ASCO 2024 – Early detection of signs of post-cancer depression – RoseUp Association

ASCO 2024 – Early detection of signs of post-cancer depression – RoseUp Association
ASCO 2024 – Early detection of signs of post-cancer depression – RoseUp Association

Identifying women likely to develop depression after breast cancer, as soon as they are diagnosed, was the objective of the work presented this year at the ASCO International Cancer Congress by Dr. Antonio Di Meglio. He deciphers them for us.

Difficulty finding one’s place in society, returning to a position within a company, making plans, etc. Post-cancer depression has a strong impact on the quality of life of people who suffer from it, mainly women.

Dr Antonio Di Meglio, medical oncologist at Gustave Roussy and researcher in the “After Cancer” team, looked at the factors associated with the long-term persistence of depressive symptoms. To do this, he analyzed their evolution in more than 9,000 women affected by breast cancer at an early stage, from diagnosis to 6 years after treatment.

Why were you interested in women affected by breast cancer at an early stage?

Dr Di Meglio : First of all because it is the most common cancer in women and the chances of cure are high when it is diagnosed early. It is therefore important to be concerned about their quality of life, during and after the illness.

But also because, thanks to the CANTO cohort (see box), we have an evaluation of their symptoms over time, particularly depressive.

How do you assess depressive symptoms?

Women answer questionnaires to self-assess their feelings about enjoying life, their future prospects, etc. This is not a real diagnosis but it gives us an indication of the psychological state of the patient. .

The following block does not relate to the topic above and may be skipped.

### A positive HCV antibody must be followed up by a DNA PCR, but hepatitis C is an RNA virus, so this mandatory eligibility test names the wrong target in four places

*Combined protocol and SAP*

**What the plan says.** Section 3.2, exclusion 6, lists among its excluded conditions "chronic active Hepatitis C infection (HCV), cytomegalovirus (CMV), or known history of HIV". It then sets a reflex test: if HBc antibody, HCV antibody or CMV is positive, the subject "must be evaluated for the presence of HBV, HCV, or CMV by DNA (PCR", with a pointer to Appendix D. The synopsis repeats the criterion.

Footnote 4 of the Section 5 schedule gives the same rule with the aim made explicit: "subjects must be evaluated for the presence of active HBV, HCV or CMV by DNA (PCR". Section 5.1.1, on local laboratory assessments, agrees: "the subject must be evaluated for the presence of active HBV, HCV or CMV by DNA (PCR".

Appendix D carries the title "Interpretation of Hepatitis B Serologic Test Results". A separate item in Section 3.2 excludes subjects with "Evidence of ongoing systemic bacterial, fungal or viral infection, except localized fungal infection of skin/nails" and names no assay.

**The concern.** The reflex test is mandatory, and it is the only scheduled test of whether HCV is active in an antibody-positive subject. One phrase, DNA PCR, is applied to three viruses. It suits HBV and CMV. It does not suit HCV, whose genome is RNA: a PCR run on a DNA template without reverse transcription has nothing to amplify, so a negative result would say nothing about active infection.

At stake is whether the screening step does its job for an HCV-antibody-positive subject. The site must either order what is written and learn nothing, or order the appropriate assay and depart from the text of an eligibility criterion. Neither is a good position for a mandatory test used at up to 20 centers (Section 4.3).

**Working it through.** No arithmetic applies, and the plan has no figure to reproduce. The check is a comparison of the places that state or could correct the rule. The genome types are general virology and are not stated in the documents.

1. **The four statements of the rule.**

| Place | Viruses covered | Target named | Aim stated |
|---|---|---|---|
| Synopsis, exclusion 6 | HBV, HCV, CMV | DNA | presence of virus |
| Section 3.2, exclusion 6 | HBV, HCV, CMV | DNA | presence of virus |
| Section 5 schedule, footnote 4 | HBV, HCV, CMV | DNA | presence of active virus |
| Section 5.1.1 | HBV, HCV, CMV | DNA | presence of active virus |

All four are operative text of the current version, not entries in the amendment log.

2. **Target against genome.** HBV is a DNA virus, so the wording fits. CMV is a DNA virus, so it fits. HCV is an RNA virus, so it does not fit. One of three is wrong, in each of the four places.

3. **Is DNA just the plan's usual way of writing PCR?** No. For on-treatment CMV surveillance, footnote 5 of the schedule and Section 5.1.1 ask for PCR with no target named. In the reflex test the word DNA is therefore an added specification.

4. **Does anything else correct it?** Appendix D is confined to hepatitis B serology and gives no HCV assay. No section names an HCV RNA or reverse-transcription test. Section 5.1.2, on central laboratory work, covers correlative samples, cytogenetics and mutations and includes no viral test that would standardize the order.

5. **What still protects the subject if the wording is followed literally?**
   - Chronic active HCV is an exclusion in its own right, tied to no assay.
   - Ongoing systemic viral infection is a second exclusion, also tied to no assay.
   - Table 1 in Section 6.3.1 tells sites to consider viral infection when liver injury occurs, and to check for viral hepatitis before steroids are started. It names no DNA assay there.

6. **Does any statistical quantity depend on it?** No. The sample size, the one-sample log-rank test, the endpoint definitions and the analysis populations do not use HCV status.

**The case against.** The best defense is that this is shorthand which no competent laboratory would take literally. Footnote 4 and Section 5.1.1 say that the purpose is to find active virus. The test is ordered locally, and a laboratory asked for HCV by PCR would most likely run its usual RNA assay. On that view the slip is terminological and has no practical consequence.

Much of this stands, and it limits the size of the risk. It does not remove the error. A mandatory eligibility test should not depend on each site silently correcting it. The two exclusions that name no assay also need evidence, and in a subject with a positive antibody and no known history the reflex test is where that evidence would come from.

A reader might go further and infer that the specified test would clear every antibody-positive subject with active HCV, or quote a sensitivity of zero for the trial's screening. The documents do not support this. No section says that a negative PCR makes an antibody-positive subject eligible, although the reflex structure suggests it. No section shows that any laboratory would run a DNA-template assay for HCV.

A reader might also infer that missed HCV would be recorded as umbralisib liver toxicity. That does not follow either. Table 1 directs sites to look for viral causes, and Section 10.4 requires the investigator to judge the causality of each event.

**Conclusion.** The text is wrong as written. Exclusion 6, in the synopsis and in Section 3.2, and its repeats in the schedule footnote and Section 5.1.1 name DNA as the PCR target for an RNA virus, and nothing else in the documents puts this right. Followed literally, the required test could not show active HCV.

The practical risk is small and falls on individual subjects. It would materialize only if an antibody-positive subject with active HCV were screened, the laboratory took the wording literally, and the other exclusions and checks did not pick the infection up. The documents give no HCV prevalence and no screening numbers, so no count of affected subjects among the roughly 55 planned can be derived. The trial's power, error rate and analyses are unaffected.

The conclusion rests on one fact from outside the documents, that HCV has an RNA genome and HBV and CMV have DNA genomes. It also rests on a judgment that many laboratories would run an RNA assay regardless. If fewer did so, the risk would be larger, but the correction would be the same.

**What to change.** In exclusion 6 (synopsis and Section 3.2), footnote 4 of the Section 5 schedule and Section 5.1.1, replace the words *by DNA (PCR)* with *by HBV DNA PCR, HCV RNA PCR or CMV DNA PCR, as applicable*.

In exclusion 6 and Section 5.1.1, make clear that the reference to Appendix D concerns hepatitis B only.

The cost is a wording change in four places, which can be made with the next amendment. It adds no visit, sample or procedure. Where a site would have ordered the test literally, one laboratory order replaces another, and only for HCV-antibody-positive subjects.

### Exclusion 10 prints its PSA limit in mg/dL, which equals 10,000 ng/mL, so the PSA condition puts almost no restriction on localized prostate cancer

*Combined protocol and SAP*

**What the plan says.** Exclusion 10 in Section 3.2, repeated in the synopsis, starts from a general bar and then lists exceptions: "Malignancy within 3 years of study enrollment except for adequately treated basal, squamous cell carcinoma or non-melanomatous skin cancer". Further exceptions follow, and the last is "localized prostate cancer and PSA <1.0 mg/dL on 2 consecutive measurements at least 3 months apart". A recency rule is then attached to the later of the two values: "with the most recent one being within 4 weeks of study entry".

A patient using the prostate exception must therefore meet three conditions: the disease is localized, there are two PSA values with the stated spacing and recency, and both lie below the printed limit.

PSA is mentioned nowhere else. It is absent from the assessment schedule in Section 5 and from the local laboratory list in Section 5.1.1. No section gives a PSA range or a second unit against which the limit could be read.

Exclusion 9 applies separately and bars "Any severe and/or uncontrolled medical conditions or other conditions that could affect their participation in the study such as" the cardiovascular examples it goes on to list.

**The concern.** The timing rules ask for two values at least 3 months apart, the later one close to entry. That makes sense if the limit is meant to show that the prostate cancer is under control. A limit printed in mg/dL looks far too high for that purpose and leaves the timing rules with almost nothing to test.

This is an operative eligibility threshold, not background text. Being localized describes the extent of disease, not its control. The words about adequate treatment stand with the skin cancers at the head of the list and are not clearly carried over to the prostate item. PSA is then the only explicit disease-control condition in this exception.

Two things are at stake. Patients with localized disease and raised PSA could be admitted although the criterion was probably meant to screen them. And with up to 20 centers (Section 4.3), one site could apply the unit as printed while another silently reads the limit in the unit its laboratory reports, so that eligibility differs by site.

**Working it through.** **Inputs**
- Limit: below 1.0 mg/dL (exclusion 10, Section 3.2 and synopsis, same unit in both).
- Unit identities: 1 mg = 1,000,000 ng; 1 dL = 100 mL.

What did you observe?

We have identified 4 depression trajectories.

Some women will never experience depressive symptoms, whether before, during or after treatment. This is the majority of cases: 68%.

Others present at the time of diagnosis and, either they persist, in 7% of cases; or they decrease, also in 7% of cases.

Finally, in around 20% of cases, or in one in 5 women, symptoms appear after diagnosis and worsen during the treatment phase. In particular, a peak was observed around 3 to 6 months after primary treatments, such as surgery, chemotherapy or radiotherapy. These symptoms can persist for at least 6 years after diagnosis.

Have you identified any commonalities between these women?

We found that women most at risk of developing depressive symptoms after their cancer are older women, those with a high body mass index – an indicator of being overweight or obese – or a socio-economic level. weak economic.

This is also the case for women with a history of psychiatric disorders or who, at the time of diagnosis, report fatigue, anxiety, insomnia, cognitive disorders or body image disorders.

What lessons can we learn from this study to improve the care of these patients?

Our study demonstrates that, from the moment of diagnosis, it is important not to neglect depressive symptoms and not to focus solely on treatments. We will thus be able to detect women at higher risk of developing depression early and offer them personalized and adapted interventions.

Like what for example ?

These may involve interventions focused on improving lifestyle: avoiding weight gain, increasing physical activity, etc.

It may also involve psychological support. Our study made it possible to characterize different areas of life on which cancer has repercussions: personal relationships, professional life, etc. We could therefore put in place more detailed psychological assessments in order to adapt the psychological work on the areas which are more impacted.

Our study, which is purely observational, does not demonstrate that by acting on these factors we will be able to reduce the risks of developing depressive symptoms, but it does provide avenues for testing interventions likely to change the trajectory of depression.

THE CANTO COHORT

The CANTO cohort is a so-called prospective cohort which follows the outcome of 12,000 women with localized breast cancer, treated in 10 cancer centers. Its objective is to describe the toxicities and after-effects associated with treatments, to identify populations likely to develop them and to adapt treatment accordingly to guarantee a better quality of life post-cancer.

To find out more: Etude Canto

Doctor of biology, science journalist and editor-in-chief of the Rose magazine website

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